The Competition and Markets Authority (CMA) previously warned its deal could result in a substantial lessening of competition, leading to higher prices and lower quality building materials for UK construction projects.
Investigators said they were concerned about the supply of ready-mixed concrete, non-specialist aggregates or asphalt in 15 local markets across the UK.
Breedon, which has operations across Shropshire and the West Midlands, now plans to offload several ready-mixed concrete plants and an asphalt plant in England, two quarries and a cement terminal in Scotland to meet concerns.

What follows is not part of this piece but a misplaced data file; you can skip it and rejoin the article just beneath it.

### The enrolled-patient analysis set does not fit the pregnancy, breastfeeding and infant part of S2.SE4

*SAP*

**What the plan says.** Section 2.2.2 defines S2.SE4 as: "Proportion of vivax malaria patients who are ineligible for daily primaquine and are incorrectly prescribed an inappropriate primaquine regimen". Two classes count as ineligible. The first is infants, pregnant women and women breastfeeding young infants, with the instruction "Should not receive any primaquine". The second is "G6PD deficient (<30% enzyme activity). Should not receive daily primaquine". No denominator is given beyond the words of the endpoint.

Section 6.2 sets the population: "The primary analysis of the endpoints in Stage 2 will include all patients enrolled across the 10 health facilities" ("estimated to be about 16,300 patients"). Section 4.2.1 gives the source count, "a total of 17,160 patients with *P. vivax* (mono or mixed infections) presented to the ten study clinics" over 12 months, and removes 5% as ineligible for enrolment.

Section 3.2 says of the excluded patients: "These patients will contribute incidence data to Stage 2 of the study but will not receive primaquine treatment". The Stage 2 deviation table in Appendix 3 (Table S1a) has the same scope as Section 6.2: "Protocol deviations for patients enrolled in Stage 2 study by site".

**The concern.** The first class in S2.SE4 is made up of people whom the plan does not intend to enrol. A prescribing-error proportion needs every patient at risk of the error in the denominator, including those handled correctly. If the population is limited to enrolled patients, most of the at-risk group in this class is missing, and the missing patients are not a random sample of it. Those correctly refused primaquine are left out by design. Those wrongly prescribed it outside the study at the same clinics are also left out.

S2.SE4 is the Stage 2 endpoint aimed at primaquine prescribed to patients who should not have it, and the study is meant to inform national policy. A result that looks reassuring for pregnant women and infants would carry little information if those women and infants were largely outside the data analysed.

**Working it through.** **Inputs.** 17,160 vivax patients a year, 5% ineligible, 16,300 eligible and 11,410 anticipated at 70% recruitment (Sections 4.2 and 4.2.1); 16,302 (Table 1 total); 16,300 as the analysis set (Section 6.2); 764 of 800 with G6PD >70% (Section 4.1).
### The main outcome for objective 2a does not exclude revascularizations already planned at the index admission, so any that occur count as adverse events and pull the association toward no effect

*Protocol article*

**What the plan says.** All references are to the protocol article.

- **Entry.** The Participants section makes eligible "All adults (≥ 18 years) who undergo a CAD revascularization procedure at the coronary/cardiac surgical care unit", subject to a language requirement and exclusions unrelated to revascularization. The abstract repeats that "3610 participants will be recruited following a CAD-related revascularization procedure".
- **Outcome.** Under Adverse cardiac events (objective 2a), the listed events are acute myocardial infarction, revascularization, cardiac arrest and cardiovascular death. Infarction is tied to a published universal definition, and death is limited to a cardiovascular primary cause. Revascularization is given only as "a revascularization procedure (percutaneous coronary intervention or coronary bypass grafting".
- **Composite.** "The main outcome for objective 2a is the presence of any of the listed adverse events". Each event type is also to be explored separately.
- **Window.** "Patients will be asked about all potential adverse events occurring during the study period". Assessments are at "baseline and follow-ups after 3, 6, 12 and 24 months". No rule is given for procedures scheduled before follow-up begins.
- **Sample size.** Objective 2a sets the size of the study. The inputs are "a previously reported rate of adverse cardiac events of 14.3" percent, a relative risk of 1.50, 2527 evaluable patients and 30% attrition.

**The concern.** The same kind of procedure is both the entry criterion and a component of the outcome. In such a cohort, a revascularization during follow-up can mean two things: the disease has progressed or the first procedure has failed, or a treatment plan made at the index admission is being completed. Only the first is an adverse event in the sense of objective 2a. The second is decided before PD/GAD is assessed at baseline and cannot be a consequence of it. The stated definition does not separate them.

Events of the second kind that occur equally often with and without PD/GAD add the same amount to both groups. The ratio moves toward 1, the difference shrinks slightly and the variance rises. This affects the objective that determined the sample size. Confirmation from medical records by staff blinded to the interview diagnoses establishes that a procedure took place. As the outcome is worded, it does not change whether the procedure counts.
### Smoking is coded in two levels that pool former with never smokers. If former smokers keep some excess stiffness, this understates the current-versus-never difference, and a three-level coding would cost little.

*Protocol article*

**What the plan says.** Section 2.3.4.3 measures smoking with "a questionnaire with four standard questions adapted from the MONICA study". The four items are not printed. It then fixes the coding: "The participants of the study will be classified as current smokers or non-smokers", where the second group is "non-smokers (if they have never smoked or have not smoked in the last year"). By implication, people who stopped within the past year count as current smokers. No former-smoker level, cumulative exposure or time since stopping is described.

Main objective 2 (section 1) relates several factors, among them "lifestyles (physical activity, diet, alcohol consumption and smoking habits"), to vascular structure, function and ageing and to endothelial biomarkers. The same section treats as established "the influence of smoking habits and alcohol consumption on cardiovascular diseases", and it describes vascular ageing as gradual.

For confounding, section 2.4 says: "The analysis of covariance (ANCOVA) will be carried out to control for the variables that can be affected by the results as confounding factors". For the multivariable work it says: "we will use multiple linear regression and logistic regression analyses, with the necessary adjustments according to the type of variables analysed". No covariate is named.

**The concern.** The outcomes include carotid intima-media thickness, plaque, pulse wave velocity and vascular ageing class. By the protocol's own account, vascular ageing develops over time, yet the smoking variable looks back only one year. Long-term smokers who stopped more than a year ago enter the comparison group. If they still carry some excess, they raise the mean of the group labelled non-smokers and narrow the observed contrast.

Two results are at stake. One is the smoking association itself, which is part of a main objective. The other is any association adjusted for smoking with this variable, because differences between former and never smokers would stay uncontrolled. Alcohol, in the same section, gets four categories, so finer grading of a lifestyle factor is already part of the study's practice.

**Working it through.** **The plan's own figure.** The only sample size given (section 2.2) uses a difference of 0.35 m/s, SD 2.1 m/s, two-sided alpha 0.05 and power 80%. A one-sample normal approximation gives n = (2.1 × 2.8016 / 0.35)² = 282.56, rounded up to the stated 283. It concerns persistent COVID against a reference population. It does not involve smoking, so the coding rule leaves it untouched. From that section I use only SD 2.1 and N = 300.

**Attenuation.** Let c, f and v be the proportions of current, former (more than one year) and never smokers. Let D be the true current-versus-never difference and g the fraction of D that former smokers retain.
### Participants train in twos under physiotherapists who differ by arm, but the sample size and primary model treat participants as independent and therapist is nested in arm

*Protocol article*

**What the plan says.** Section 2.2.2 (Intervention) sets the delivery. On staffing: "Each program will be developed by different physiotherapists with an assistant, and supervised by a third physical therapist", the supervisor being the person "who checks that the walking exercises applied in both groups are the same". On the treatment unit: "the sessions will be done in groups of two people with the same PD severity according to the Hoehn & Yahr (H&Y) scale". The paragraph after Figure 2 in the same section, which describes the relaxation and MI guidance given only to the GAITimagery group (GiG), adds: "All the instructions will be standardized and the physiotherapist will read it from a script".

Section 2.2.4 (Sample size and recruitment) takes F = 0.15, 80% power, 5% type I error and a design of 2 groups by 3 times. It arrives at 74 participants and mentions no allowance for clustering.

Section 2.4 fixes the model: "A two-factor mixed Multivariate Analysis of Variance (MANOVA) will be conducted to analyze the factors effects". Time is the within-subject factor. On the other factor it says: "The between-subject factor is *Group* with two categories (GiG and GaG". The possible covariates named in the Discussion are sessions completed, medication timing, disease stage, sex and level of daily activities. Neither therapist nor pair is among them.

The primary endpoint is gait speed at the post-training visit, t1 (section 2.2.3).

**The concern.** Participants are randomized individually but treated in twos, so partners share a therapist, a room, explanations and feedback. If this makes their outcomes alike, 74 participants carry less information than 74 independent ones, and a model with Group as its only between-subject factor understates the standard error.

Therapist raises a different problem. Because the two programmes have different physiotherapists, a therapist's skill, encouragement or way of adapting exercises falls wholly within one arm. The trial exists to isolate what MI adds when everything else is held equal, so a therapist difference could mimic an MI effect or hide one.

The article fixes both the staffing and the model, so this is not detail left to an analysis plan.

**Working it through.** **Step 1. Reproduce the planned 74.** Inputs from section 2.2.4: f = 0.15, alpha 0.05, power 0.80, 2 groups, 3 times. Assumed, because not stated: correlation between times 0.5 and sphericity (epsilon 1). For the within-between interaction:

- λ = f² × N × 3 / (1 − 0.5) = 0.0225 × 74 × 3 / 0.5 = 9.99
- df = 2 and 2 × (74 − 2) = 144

This week the CMA said it believed that the undertakings might be acceptable.
Breedon said: "Breedon welcomes the announcement from the Competition and Markets Authority that it has reasonable grounds for believing that the undertakings offered by Breedon in connection with its completed acquisition of certain assets and operations from Cemex, or a modified version of them, might be acceptable.
"These undertakings will require the divestment of a small number of ready-mixed concrete plants and an asphalt plant in England, and two quarries and a cement terminal in Scotland.
"The company fully expects to be able to finalise the required undertakings to the CMA's satisfaction and complete the required divestments in the near future, paving the way for the integration of the remaining former Cemex assets into the group later this year."